Tie compensation to business development – and not just in the traditional way of giving a percentage of business to one who generates or originates the business. As noted above, since generating new business takes a long time and is difficult to see or predict, rewarding the development of skills and the reaching of certain goals and benchmarks will help keep lawyers on track and motivated to continue their business development efforts. Measurement, accountability and rewards must all be in place in order to reinforce the message and encourage desired behaviors.
Telling lawyers that business development is part of their job but compensating them only on billable hours sends a conflicting message. What gets measured gets done; if your firm values business development activities and relationship-building, measure it and compensate it.
Walk your talk – show your commitment to business development in all things the firm does. Paying lip service to business development efforts in an offhand way, commenting on business development infrequently or only as an aside, reminding lawyers that they are ‘expected’ to develop business, but failing to follow through will negate your message. Show your commitment – if you tell associates and staff that they are expected to participate in specific activities or behaviors, make sure partners are doing it too. Hold partners, managers and supervisors accountable, not only for their own business development efforts, but also for cultivating business development skills and relationship behaviors and guiding the business development efforts of those whom they supervise.
Stop tolerating hoarding behavior. Don’t allow originating partners hoard work or keep their clients behind an iron curtain, protected from others in the firm. This behavior does not foster relationship building. In addition to potentially hurting the clients’ interests by not allowing clients access to all of those in the firm working on a client’s matter, the firm may be hurting itself by failing to create deep relationships within the firm with particular clients. Instead, let lawyers shadow the rainmakers to see how they work and how they build relationships with clients and referral sources. Require partners to allow others to accompany them to client meetings and business generation activities, and require them to share their efforts and results with others.
Seek client feedback, share it with the team and act on it. Retaining great clients is just as important as developing new client relationships and generating new business. Studies have shown that while lawyers think they are delivering excellent service, clients don’t always agree – and they won’t necessarily speak up unless they are asked. Just because clients aren’t leaving your firm does not mean that they are loyal to the firm or that they would recommend you to others or send you additional business.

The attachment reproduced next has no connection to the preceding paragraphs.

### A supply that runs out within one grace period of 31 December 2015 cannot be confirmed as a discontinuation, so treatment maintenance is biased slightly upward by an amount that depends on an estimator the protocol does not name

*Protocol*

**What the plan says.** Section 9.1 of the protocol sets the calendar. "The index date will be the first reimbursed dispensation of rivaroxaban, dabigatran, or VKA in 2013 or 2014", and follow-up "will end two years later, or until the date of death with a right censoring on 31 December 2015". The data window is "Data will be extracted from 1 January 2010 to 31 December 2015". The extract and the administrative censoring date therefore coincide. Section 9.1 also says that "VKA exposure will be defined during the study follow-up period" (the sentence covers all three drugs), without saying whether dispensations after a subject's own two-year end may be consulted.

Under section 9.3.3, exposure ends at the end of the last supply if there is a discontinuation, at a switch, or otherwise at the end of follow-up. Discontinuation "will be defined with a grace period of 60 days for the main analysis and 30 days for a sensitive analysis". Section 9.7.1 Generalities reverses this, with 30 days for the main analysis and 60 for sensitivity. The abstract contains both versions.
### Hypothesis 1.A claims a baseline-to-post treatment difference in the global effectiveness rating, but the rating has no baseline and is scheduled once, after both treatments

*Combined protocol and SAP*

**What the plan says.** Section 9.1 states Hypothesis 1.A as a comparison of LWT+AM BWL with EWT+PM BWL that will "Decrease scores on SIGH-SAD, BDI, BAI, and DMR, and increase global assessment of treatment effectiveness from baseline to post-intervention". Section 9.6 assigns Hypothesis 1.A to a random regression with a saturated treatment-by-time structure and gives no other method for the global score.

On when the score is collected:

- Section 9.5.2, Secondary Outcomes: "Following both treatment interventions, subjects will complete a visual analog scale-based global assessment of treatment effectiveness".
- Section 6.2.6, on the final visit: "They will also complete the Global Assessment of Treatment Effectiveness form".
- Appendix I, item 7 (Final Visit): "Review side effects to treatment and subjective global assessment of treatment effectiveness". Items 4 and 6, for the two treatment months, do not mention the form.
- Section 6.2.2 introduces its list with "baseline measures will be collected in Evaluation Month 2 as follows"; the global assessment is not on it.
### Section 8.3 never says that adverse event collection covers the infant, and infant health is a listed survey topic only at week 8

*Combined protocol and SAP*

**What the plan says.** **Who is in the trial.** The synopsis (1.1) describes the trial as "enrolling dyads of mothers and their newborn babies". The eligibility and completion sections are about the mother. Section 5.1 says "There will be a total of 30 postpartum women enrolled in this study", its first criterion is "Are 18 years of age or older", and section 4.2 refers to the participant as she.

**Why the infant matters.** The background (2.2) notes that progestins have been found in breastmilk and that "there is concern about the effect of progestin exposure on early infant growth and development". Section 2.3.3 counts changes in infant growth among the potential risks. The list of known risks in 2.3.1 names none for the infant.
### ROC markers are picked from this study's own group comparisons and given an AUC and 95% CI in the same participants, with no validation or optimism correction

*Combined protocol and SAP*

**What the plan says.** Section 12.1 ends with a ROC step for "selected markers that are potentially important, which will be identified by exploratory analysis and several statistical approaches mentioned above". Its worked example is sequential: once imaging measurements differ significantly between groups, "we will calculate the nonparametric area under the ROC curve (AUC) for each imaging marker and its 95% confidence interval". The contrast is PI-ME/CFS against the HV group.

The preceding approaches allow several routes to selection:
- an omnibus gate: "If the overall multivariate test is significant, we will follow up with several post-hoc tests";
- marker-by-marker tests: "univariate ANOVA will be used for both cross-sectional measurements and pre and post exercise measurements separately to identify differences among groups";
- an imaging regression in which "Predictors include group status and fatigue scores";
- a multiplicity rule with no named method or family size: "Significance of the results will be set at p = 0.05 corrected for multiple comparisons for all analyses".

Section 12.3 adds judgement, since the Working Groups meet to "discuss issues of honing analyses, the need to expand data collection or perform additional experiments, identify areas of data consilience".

Any great business development strategy should include obtaining regular client feedback to ensure that you are meeting clients’ needs and to identify potential new areas of businesses. But simply obtaining that feedback is not enough. It needs to be shared with the team. Sharing the outcome with those who were involved with the matter or work with that client signals that their contribution is important and that they are an integral part of the firm’s success. And you can’t effectively walk your talk if you don’t act on client feedback. Get your employees and attorneys involved during this process as well. Let them help brainstorm ideas for improvement, identify new services that can be provided and put client suggestions into place. Reward lawyers and staff who are actively involved in client retention just as you would reward those who actively seek new business.
Communicate the firm’s marketing and business development goals and objectives, and regularly report to the firm about the progress being made toward those goals and objectives. Give recognition to all of those who have contributed to the effort. Celebrate success and discuss how improvements or changes can be made in the areas in which the firm has fallen short. Make sure everyone knows the firm’s business development plan and their role within that plan.
A firm that develops a culture of business development won’t have to rely on a few ‘rainmakers’ to feed the entire firm. Instead, each member of the firm, from the receptionist to the equity partners, can contribute their unique skills and insights to constantly improve relationships with existing clients and cultivate new business. When marketing and business development are an integral part of the firm’s day to day activities, the firm is potentially insulated from the need to downsize in the future. The firm will also be more likely to retain talented lawyers and staff by providing them the guidance and support they need to develop their skills and build strong client relationships.